The beautiful wooden chapels of Velika Gorica highlight Croatia’s rich folk tradition that still lives on today. They are not only important parts of Croatia’s cultural heritage but also the only structures of their kind remaining in the country today.
The early Middle Ages bore witness to the construction of Croatia’s first all-wooden “shingled” chapels. Most though, were built during the 17th century. All chapels were built by skilled timber workers who, as a rule, had to fashion the sacral buildings from oak trees. Today, you can find 11 well-preserved chapels in Velika Gorica–three in Turopolje, two in Vukomericke Gorice and six in Pokuplje.
One of the most famous is Kapela sv. Barbare (Chapel of St. Barbara) in Velika Mlaka, pictured above, whose construction began in 1642. Inside you’ll discover a number of colorful domestic folk paintings. Other wooden chapels of note include Kapela sv. Ivana Krstitelja (Chapel of St. John the Baptist) in Busevec, Kapela sv. Roka (Chapel of St. Rocco) in Cvetkovic Brdo, Kapela sv. Antuna Padovanskog (Chapel of St. Antony of Padova) in Gustelnica and Kapela ranjenog Isusa (Chapel of the Wounded Jesus) in Pleso.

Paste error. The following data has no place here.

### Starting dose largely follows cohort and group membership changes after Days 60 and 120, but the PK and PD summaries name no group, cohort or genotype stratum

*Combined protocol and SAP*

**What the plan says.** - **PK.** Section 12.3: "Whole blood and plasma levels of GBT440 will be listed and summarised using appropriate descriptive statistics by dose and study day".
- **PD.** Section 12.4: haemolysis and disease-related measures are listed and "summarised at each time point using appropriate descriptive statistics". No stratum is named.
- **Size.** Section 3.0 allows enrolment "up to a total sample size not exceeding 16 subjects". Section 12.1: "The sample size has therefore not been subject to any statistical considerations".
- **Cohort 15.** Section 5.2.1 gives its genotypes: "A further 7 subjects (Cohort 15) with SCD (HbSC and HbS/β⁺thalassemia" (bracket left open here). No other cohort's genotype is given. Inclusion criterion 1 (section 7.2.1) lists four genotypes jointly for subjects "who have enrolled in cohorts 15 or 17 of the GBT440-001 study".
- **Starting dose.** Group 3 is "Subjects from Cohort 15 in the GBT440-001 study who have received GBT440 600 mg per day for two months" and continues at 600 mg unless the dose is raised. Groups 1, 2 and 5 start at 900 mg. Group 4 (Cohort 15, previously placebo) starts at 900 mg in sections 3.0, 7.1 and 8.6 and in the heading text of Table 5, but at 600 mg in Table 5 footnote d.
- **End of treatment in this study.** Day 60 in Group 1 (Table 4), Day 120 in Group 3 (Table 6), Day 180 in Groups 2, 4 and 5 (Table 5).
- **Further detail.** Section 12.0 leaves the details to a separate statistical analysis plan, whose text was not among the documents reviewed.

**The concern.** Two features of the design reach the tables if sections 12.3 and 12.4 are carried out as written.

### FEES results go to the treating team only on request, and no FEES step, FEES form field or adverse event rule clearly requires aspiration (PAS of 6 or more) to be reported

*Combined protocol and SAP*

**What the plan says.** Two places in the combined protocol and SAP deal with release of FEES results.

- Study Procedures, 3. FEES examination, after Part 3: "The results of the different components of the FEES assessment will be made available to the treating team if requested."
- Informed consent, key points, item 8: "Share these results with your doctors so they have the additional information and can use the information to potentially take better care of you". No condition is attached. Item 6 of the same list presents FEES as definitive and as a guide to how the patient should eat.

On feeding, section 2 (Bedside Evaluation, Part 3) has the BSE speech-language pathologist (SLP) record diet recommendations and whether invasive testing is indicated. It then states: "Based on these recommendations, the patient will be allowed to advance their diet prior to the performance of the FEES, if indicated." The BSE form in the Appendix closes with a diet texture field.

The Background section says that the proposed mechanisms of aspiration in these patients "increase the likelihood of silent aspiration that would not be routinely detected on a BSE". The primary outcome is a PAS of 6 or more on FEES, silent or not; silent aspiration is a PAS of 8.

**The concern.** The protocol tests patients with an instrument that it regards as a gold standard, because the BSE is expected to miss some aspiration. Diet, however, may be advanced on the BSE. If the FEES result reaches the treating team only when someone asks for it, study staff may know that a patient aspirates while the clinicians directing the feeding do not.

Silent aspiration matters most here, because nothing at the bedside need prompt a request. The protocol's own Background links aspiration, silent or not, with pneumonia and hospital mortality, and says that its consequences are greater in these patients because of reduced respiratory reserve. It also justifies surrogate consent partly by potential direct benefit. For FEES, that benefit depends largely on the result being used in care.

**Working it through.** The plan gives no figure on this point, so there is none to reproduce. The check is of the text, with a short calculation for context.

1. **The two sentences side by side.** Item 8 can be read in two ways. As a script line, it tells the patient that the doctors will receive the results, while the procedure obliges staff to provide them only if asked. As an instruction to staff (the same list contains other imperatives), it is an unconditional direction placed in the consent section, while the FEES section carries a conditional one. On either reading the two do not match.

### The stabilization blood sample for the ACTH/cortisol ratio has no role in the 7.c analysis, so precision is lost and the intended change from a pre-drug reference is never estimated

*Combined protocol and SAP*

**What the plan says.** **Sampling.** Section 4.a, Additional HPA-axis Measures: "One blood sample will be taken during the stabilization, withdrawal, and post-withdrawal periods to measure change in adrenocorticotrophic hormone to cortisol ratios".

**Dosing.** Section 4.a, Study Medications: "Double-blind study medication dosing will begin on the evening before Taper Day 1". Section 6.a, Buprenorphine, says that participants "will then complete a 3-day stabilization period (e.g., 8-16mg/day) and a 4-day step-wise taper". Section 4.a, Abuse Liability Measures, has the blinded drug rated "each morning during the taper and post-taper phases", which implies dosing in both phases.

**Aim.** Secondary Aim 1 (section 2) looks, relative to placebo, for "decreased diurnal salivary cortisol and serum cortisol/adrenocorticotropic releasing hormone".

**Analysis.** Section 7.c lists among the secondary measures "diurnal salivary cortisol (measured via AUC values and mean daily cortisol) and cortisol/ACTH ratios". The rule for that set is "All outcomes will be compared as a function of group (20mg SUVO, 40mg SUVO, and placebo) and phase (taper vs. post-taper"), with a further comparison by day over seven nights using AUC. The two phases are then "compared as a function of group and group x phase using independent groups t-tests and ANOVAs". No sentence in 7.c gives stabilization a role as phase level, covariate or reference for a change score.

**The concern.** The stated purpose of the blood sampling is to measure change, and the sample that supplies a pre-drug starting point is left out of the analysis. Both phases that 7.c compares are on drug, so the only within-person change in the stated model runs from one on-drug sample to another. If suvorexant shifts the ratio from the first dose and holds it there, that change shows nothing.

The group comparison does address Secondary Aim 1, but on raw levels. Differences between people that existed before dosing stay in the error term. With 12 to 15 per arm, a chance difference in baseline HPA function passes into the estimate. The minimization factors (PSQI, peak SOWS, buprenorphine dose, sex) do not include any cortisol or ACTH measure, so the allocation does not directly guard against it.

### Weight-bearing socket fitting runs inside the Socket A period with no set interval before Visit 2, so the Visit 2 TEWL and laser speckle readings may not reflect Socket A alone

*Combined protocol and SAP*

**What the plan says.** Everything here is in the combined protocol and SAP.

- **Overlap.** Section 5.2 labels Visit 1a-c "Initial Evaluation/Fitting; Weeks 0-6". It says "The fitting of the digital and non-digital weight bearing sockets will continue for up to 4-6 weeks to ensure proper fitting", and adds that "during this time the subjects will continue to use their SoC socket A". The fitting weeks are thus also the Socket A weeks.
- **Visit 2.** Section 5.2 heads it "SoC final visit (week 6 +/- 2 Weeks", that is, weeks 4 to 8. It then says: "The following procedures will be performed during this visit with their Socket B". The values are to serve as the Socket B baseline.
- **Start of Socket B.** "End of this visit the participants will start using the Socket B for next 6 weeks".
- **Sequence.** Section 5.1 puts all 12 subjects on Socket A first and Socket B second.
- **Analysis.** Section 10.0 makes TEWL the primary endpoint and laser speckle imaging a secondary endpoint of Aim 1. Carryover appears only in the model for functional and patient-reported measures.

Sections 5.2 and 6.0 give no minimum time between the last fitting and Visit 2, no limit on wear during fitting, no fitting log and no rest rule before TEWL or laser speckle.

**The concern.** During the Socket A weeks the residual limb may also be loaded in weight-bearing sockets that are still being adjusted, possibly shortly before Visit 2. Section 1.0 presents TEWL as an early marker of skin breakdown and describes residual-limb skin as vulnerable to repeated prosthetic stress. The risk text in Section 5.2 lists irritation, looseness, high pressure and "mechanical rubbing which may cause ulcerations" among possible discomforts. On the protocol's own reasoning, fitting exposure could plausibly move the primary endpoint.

Photo: Darko Tomas / CROPIX